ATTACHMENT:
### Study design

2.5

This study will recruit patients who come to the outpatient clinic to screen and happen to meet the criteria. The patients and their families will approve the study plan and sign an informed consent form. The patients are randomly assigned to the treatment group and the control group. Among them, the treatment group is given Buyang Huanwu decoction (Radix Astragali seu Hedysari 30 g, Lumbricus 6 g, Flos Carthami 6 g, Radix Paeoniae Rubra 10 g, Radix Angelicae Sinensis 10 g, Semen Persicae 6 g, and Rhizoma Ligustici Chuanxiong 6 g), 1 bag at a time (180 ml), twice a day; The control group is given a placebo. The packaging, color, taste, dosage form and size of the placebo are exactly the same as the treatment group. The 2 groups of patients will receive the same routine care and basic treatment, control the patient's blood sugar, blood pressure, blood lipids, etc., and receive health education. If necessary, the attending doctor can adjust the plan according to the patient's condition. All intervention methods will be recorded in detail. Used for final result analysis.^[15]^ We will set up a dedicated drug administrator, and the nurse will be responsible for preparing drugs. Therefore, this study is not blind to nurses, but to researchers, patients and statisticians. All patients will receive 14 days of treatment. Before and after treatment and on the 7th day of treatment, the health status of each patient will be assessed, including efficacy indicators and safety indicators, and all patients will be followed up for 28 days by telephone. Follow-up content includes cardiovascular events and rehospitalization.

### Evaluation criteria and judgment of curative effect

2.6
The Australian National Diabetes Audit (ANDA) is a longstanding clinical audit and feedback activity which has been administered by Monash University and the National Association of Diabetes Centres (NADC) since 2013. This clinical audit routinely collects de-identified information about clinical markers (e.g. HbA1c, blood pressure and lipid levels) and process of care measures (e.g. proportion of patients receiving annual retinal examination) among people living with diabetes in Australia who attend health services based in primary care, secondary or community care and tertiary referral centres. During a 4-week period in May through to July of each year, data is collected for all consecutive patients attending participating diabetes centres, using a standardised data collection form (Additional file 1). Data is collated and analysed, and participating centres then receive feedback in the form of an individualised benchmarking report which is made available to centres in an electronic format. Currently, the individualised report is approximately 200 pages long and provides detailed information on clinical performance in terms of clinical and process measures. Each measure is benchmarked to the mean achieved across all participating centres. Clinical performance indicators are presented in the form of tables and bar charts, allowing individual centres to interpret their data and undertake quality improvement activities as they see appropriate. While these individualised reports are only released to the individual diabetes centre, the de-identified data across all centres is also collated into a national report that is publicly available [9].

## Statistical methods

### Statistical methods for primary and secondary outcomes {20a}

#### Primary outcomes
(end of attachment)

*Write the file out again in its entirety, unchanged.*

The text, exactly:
### Study design

2.5

This study will recruit patients who come to the outpatient clinic to screen and happen to meet the criteria. The patients and their families will approve the study plan and sign an informed consent form. The patients are randomly assigned to the treatment group and the control group. Among them, the treatment group is given Buyang Huanwu decoction (Radix Astragali seu Hedysari 30 g, Lumbricus 6 g, Flos Carthami 6 g, Radix Paeoniae Rubra 10 g, Radix Angelicae Sinensis 10 g, Semen Persicae 6 g, and Rhizoma Ligustici Chuanxiong 6 g), 1 bag at a time (180 ml), twice a day; The control group is given a placebo. The packaging, color, taste, dosage form and size of the placebo are exactly the same as the treatment group. The 2 groups of patients will receive the same routine care and basic treatment, control the patient's blood sugar, blood pressure, blood lipids, etc., and receive health education. If necessary, the attending doctor can adjust the plan according to the patient's condition. All intervention methods will be recorded in detail. Used for final result analysis.^[15]^ We will set up a dedicated drug administrator, and the nurse will be responsible for preparing drugs. Therefore, this study is not blind to nurses, but to researchers, patients and statisticians. All patients will receive 14 days of treatment. Before and after treatment and on the 7th day of treatment, the health status of each patient will be assessed, including efficacy indicators and safety indicators, and all patients will be followed up for 28 days by telephone. Follow-up content includes cardiovascular events and rehospitalization.

### Evaluation criteria and judgment of curative effect

2.6
The Australian National Diabetes Audit (ANDA) is a longstanding clinical audit and feedback activity which has been administered by Monash University and the National Association of Diabetes Centres (NADC) since 2013. This clinical audit routinely collects de-identified information about clinical markers (e.g. HbA1c, blood pressure and lipid levels) and process of care measures (e.g. proportion of patients receiving annual retinal examination) among people living with diabetes in Australia who attend health services based in primary care, secondary or community care and tertiary referral centres. During a 4-week period in May through to July of each year, data is collected for all consecutive patients attending participating diabetes centres, using a standardised data collection form (Additional file 1). Data is collated and analysed, and participating centres then receive feedback in the form of an individualised benchmarking report which is made available to centres in an electronic format. Currently, the individualised report is approximately 200 pages long and provides detailed information on clinical performance in terms of clinical and process measures. Each measure is benchmarked to the mean achieved across all participating centres. Clinical performance indicators are presented in the form of tables and bar charts, allowing individual centres to interpret their data and undertake quality improvement activities as they see appropriate. While these individualised reports are only released to the individual diabetes centre, the de-identified data across all centres is also collated into a national report that is publicly available [9].

## Statistical methods

### Statistical methods for primary and secondary outcomes {20a}

#### Primary outcomes